World issues in the news, past history, and ongoing
wickedness examined in the light of the King James Bible

Steve Van Nattan




This article is contributed by Martin "Mike" Ramey.

Mike is a Bible believer and journalist in Indianapolis. We are delighted to join him in honoring the honest cop, and other civil servants in the USA, who do their job daily with little of no notice.

Mike is interested in Black folks here because of his own origins, so we would also want to add that there are thousands of White and Hispanic civil servants who are faithful and equally unnoticed.

Perhaps the worst thing about America's attitude is when Whites assume the Black cops are prejudiced, or when Blacks assume White cops are prejudiced.

The few bigots in the civil service are raised as examples as if all cops are racists. Let's be careful how we deal with these people and show them our appreciation when they do a good job.


Recently, I was reflecting upon the plight of the criminal justice system. Not from the point of view of the prisoner, but from the point-of-view of the police officers, parole agents, probation officers, and judges who are men and women of color.

Many of us have not given them their 'props'--the respect that is due them. Throughout my career in journalism, I have had the pleasure of meeting, working with, and--in some cases--crying with more than a few of them. Some of them have gone into retirement. Some of them have advanced in their careers. Some of them have moved into other vocations, and hung up their robes, badges, and log books.

We owe them a major debt of gratitude, because many of them have worked hard, made sacrifices, and endured racism and insults from all sides. During the 1970s, comedian Richard Prior once quipped that it was 'just us' in the courts and in the jails. However, there are more men and women of color in the 'system' than we would like to admit who are performing their law enforcement and corrections tasks without much in the way of community appreciation.

It has been said that those who serve aboard submarines were a part of the 'Silent Service'. You know that they are there, but they perform their tasks without much in the way of fanfare.

I beg to differ on that; because there is more than one silent service. So, before I go much further, I'd like to dedicate this column to the men and women of color who serve in the following vocations:

*Police Officer, Sheriff's Deputies, and State Troopers.
*Prosecuting, Defense Attorneys and Paralegals.
*Probation, Parole, and Corrections Officers.
*Judges and Court Staffers.
*Fire, Public Safety, and Paramedics.
*Secret Service, U.S. Marshals, Revenue, and other agents.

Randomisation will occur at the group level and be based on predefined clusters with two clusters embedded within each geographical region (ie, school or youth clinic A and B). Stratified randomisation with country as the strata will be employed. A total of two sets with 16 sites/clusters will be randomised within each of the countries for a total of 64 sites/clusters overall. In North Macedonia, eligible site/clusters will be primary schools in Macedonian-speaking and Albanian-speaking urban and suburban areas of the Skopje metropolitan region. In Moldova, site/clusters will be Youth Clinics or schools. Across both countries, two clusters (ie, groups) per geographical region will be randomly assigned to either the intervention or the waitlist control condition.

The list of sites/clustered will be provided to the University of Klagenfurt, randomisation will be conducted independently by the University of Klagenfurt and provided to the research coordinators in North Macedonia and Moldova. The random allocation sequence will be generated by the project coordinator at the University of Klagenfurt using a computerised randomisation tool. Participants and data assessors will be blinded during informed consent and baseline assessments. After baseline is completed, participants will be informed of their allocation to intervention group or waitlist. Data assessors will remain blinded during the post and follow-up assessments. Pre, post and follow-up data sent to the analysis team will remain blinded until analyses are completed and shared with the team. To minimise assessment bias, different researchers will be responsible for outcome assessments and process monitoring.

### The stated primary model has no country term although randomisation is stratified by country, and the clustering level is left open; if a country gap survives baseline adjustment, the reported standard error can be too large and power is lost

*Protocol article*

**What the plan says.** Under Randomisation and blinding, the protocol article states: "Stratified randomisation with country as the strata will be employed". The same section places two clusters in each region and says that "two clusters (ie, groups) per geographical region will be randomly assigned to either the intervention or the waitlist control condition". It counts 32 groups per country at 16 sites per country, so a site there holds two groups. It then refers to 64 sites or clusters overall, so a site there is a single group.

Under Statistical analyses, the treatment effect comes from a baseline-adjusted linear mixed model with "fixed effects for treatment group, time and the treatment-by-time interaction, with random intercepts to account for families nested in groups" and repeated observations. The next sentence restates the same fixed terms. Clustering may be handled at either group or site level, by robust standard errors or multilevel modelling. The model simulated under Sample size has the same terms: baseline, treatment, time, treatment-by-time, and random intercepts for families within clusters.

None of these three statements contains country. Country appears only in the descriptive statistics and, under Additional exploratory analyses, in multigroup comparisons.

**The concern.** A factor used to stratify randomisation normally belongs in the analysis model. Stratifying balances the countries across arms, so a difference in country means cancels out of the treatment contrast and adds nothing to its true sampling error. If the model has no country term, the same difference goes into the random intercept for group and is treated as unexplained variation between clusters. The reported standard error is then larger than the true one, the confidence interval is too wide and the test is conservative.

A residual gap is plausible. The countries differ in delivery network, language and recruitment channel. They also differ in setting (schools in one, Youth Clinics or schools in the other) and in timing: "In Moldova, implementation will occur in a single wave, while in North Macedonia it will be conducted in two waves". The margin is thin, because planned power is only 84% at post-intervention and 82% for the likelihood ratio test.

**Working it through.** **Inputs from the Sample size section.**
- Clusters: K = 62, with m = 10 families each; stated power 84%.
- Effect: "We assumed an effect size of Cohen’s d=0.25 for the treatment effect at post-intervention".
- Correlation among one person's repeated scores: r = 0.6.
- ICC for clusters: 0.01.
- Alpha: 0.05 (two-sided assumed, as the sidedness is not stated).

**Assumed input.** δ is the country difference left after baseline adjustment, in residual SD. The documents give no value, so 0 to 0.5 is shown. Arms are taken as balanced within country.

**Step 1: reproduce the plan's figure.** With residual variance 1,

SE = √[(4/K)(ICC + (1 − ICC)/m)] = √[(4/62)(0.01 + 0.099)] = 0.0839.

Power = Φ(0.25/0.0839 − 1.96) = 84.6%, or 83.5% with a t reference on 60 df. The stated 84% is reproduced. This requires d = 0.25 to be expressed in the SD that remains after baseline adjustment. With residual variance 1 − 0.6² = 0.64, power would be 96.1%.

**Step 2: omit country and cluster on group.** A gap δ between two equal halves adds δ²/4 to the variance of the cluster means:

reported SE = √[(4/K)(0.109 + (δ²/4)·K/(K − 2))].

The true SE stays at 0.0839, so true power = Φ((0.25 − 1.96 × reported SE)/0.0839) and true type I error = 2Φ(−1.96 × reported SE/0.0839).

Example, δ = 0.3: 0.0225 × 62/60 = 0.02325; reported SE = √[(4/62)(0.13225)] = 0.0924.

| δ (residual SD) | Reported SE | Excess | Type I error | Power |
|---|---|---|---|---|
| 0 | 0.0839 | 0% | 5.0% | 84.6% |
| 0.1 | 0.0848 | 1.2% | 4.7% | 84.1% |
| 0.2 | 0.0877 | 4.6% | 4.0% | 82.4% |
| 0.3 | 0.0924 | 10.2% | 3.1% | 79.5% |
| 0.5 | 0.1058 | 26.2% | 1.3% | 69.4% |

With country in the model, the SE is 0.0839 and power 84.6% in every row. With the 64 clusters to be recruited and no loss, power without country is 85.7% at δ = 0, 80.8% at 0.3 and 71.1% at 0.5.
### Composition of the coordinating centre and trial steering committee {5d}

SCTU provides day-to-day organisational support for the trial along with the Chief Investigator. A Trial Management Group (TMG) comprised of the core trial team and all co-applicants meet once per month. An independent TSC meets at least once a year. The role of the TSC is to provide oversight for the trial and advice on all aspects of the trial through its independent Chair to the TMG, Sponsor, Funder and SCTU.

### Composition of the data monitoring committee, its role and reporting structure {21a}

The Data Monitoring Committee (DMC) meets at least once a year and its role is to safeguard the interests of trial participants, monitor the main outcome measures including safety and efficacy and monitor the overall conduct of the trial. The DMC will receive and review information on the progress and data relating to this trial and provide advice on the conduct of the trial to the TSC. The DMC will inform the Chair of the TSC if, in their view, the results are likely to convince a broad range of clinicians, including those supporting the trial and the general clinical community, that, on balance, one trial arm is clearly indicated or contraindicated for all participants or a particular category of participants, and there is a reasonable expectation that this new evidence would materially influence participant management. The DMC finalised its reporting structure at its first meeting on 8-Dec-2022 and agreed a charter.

You have our thanks, and respect, for making our communities safer. If I didn't mention your particular area of expertise, forgive me for the oversight.



While I will focus mainly on the men involved in these vocations, let me say that I will attempt to cover all those who wear the badge, and wield the gavel. There are some courageous sisters on the bench and patrolling the streets!

We do need more of you, because crime does not take a break. Brothers, like it or not, there are some of those among us who have broken the law, and--in some cases--are serving time for those actions. In far too many cases, we can't blame the 'white man' for putting lawbreakers behind bars. We have to say, albeit reluctantly, that there are those from the 'hood who are taking community protection to the max, and are doing the job in the true silent services--law enforcement and corrections. And what do those in these silent services have to show for their actions? I mean, besides the pension.

Not very much--except the deep, personal satisfaction of knowing that they have changed a more than a few lives, and help a few more who may have 'strayed' from the right side of the tracks.

In the arena of juvenile crime, there are countless hundreds of us who are on the job. From the judges in juvenile hall; to the youth manager who makes sure the young are housed in conditions that won't exploit or abuse them; to the probation and parole officers who work the streets, the schools, and the courts to make sure that our young men and young women learn their lessons from the crimes they have committed, and focus their attention on school, grades, and growing up--rather than the streets, gangs, and not growing at all.



Now, for those of you who think that everyone should be allowed to 'do as they please', I'll give you an honest challenge. Ready? Here it is--sign up to take a ride around your particular area of town with a man of color who wears a badge. Brother, I'll bet that one tour with the policeman/policewoman of your choice will give you a truer picture of your neighborhood than you ever dreamed.